The primary endpoint of an average of three or more CSBMs per week was chosen because it indicates normal bowel function and constipation. In 36.7% of patients, constipation disappeared after FMT, but constipation disappeared only in 13.3% of the control group. More than half (53.3%) of patients in the FMT group had an average increase of one or more CSBMs per week. This improvement was accompanied by a faster transit, and a more significant improvement in CTT. These findings support the hypothesis that the efficacy of FMT on constipation is at least partly dependent on its effects on colonic motility. Recently, Vandeputte et al. [20] observed a strong association between stool consistency and gut microbiota richness and composition. Parthasarathy et al. [21] found that the profile of the fecal microbiota, especially genera from Firmicutes (Faecalibacterium, Lactococcus, and Roseburia), was correlated with colonic transit.

Most of the adverse events in the FMT group were related to the method of nasointestinal tube delivery. In the FMT group, 22 patients felt uncomfortable and had respiratory difficulty when the nasointestinal tube was inserted. Patients in the FMT group also reported more common mild to moderate adverse events, such as fever, venting, and flatulence, than did those in the control group. This may have been due to the availability of suspended microbial metabolites and associated increased immune response in the fecal suspension. Most of the adverse events disappeared after 6 days of FMT treatment. Currently, there is no clear consensus on the best route of fecal microbiota administration, which includes via colonoscopy, enema, and a nasojejunal or nasogastric tube [22]. According to a meta-analysis by Kassam et al., efficacy did not differ via the nasojejunal or colonscopy route [23]. In the current study, we chose the nasojejunal route because it is easy to retain the donor stool suspension and eliminate the necessity of repeated endoscopy. Youngster et al. significantly simplified the clinical practice of FMT [24]. They removed the need for invasive gastrointestinal procedures using acid-resistant hypromellose capsules, which contained stool suspensions. We hypothesized that fecal microbiota could be further freeze-dried, such as probiotics orally, and self-administrated at home [25]. FMT is reported to be effective by all of these routes, and the preferred method may vary with the clinical situation. We believe that the profound interest in FMT reflects the perception that it is a safe treatment for STC. Therefore, patients appear willing to try FMT, but how willing physicians in various specialties are to offer, perform, or refer patients for this treatment is unknown.

This study has several limitations. First, the follow-up was limited to 12 weeks after the last FMT, which is insufficient to evaluate the long-term safety of two treatments. However, this time frame was longer than the majority of clostridium difficile infection therapeutic trials, which typically ranged from 2 to 8 weeks [26]. Second, this was a single-center study, and the sample size of this trial was relatively small. Third, more comprehensive evaluation of the intestinal microbiome needs to be performed, such as using 16S ribosomal RNA and whole-genome shotgun sequencing. We have collected the samples to perform this study and intestinal microbiome analysis is underway.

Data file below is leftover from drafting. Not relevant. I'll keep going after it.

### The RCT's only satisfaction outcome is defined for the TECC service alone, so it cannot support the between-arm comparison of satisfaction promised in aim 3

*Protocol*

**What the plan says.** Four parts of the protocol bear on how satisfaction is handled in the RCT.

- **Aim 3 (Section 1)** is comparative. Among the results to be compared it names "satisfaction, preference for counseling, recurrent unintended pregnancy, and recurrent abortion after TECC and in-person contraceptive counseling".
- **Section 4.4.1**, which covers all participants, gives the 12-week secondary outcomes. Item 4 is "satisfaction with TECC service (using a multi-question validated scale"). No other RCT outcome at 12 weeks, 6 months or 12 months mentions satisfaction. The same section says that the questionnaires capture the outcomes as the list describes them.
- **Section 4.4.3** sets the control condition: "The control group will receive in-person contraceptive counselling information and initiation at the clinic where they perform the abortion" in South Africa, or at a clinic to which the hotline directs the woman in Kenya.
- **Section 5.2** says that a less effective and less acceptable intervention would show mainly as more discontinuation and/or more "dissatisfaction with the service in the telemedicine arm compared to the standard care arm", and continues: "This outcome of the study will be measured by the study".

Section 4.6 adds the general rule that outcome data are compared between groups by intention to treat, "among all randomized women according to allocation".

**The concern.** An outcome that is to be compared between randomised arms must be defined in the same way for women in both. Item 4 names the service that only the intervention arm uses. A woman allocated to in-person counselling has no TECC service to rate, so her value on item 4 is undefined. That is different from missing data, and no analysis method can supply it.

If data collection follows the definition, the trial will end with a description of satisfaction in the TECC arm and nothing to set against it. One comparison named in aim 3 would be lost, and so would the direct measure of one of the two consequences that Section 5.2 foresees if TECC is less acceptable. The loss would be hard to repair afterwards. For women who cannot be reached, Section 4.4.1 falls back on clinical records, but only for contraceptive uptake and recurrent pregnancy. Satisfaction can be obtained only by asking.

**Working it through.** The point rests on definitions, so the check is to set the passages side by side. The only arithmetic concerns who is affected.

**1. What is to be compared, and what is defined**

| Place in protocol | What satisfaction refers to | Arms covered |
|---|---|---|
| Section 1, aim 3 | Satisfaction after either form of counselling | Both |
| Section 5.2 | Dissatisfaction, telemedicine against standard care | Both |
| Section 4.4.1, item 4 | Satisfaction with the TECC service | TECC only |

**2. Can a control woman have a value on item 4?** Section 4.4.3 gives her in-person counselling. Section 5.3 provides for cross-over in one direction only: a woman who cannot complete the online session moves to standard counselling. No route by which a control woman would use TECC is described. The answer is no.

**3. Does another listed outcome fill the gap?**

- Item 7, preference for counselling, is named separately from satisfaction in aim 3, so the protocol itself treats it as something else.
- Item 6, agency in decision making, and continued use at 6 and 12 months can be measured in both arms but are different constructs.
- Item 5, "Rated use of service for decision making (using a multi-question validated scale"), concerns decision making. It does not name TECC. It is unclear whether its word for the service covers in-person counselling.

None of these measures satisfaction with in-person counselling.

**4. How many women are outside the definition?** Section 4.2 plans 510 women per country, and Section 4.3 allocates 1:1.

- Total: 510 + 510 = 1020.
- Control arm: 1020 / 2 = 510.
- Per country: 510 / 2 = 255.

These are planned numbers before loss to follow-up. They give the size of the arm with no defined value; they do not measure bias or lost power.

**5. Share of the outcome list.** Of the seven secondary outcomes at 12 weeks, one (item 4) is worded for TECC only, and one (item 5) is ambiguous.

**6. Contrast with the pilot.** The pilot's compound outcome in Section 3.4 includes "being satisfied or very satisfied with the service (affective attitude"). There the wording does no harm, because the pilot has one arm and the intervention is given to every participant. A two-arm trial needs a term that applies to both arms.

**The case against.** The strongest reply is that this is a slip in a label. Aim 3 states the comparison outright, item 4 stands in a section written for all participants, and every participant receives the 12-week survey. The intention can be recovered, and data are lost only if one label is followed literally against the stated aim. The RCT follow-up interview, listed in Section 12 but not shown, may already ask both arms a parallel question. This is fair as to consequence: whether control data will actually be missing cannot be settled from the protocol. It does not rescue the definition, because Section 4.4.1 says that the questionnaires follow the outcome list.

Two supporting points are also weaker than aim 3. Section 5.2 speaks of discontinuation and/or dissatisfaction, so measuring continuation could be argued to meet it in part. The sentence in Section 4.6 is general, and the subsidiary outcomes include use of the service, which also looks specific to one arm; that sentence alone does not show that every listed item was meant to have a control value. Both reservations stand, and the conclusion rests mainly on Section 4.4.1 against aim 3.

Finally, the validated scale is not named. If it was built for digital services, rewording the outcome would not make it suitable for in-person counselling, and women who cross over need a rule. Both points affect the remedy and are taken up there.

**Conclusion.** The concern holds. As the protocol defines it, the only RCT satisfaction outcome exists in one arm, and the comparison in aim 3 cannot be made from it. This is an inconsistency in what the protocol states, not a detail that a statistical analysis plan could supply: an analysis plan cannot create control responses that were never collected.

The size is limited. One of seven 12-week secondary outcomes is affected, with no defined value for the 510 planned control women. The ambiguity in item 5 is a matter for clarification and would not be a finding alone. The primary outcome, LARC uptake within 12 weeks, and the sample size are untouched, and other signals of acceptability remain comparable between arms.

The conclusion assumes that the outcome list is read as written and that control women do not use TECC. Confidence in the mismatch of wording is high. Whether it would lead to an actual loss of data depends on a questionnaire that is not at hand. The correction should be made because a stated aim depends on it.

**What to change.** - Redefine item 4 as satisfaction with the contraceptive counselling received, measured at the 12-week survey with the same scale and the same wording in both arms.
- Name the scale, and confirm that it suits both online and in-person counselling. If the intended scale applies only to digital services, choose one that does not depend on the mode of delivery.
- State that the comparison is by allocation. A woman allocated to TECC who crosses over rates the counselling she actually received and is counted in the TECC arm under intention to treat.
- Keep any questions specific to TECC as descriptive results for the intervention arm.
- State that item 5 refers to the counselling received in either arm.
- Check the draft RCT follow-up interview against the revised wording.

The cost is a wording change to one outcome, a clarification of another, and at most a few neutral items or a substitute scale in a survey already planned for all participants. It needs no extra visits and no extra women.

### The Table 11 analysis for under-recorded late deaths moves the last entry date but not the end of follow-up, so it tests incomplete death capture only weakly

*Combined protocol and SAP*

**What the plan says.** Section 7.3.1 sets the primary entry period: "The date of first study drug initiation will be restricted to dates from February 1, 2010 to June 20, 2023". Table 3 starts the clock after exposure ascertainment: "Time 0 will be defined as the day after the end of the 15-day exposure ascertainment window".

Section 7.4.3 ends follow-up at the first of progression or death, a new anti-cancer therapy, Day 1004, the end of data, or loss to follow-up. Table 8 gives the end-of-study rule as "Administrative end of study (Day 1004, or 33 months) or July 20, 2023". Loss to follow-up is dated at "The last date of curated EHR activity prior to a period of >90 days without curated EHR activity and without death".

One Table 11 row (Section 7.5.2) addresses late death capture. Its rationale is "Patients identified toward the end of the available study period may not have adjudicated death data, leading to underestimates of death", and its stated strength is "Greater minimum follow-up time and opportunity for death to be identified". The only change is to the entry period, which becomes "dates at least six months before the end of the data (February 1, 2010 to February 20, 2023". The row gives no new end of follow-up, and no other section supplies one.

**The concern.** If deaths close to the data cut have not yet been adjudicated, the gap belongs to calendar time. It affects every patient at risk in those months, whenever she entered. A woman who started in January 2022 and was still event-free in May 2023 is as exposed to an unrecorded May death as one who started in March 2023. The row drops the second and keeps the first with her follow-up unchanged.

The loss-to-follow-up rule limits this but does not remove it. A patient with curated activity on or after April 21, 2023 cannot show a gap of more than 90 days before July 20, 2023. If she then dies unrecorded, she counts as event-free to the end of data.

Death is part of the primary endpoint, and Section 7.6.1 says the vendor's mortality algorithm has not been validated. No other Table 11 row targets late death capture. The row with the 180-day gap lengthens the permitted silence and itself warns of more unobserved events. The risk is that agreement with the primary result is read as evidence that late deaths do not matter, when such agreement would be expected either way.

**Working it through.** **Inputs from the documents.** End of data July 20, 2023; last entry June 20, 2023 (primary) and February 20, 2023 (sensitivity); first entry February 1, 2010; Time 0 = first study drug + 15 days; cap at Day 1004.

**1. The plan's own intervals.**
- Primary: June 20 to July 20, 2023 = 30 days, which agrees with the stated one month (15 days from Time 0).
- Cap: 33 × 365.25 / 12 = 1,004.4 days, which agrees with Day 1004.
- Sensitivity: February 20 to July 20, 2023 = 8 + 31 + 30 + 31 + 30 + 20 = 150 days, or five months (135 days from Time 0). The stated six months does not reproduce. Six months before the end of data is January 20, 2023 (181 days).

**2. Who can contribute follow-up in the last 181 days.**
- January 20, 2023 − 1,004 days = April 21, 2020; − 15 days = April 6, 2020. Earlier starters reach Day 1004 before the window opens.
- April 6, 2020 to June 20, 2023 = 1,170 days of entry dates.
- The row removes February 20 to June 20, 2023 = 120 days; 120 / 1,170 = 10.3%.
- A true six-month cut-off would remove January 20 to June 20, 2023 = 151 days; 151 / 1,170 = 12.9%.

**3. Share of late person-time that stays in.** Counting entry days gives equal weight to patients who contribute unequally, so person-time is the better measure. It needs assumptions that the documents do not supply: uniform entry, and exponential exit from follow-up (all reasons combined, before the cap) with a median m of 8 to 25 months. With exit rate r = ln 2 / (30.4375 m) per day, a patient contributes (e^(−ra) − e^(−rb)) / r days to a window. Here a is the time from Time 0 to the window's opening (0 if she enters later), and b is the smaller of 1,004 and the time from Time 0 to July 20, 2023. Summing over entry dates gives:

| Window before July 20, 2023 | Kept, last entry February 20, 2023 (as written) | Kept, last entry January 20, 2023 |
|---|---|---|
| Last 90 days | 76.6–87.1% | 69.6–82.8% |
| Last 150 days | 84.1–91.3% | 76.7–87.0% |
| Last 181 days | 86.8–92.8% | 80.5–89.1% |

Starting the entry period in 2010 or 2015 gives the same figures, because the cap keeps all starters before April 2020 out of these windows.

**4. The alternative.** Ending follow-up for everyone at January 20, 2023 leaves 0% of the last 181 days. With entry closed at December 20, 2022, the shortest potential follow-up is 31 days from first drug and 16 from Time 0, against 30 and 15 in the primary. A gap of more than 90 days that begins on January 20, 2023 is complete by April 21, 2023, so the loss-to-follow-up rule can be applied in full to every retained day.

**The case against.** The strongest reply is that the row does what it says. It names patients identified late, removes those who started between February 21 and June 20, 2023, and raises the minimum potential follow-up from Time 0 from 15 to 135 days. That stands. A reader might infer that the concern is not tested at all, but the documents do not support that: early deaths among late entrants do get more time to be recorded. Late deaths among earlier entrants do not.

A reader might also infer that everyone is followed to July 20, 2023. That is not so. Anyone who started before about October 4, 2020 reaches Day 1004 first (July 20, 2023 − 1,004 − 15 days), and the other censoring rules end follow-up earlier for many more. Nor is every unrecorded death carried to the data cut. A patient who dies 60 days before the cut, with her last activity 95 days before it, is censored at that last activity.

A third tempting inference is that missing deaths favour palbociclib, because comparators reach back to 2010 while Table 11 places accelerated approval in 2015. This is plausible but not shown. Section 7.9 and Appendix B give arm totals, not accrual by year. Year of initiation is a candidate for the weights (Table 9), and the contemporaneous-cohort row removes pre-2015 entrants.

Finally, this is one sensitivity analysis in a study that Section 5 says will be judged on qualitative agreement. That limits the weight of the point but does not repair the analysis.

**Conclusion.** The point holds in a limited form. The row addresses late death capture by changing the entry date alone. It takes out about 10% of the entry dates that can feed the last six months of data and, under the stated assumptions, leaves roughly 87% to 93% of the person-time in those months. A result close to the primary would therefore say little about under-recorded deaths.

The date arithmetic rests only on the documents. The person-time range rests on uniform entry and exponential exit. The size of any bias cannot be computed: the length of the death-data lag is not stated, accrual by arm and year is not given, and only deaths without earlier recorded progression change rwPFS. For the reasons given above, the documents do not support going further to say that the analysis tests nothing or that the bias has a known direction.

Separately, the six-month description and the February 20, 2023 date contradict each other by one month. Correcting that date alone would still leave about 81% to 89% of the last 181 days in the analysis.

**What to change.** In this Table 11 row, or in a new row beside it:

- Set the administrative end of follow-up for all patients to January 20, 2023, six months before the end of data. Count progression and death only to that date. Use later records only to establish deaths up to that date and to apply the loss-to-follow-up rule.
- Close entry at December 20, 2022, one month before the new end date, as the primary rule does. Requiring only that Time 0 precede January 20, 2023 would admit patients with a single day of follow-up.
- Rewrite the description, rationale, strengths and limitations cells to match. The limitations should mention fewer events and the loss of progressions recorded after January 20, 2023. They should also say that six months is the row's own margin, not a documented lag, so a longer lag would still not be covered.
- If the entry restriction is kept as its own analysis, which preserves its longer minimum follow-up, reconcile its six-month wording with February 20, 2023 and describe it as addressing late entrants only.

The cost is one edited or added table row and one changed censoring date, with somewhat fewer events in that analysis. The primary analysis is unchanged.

In the future, the complex preparation of fecal suspension for FMT should be standardized when designing the protocol. There is also a need to improve delivery methods to increase the accessibility and acceptability of this type of treatment.


In adults with STC, 6 days of FMT increase CSBMs per week, soften stool, speed up transit, and improve symptoms of constipation, with a cure rate of 30% higher than conventional treatment. FMT is a promising cure in 1/3 of adult patients with STC. Optimizing treatment could result in further improvement.


We would like to thank Yan Zhou and Chunlian Ma from Jinling Hospital for their work in patient’s information collection.

Author Contributions

  1. Conceptualization: HT NL JG.
  2. Data curation: XG QC HT.
  3. Formal analysis: NL XG QC.
  4. Funding acquisition: NL.
  5. Investigation: LVM YN NL.
  6. Methodology: XG HT XZ LVM.
  7. Project administration: HT NL.
  8. Resources: JG CD XZ.
  9. Software: HT LVM YN JG.
  10. Supervision: LVM XG.
  11. Validation: HT JG.
  12. Visualization: HT YN JG.
  13. Writing – original draft: HT NL JG.
  14. Writing – review & editing: LVM YN CD.


  1. 1. Mugie SM, Di Lorenzo C, Benninga MA. Constipation in childhood. Nat Rev Gastroenterol Hepatol 2011 Aug 2;8(9):502–11. pmid:21808283
  2. 2. Simrén M, Barbara G, Flint HJ, Spiegel BM, Spiller RC, Vanner S, et al. Intestinal microbiota in functional bowel disorders: a Rome foundation report. Gut 2013 Jan;62(1):159–76. pmid:22730468
  3. 3. Crouzet L, Gaultier E, Del'Homme C, Cartier C, Delmas E, Dapoigny M, et al. The hypersensitivity to colonic distension of IBS patients can be transferred to rats through their fecal microbiota. Neurogastroenterol Motil 2013 Apr;25(4):e272–82. pmid:23433203
  4. 4. Colman RJ, Rubin DT. Fecal microbiota transplantation as therapy for inflammatory bowel disease: a systematic review and meta-analysis. J Crohns Colitis 2014 Dec;8(12):1569–81. pmid:25223604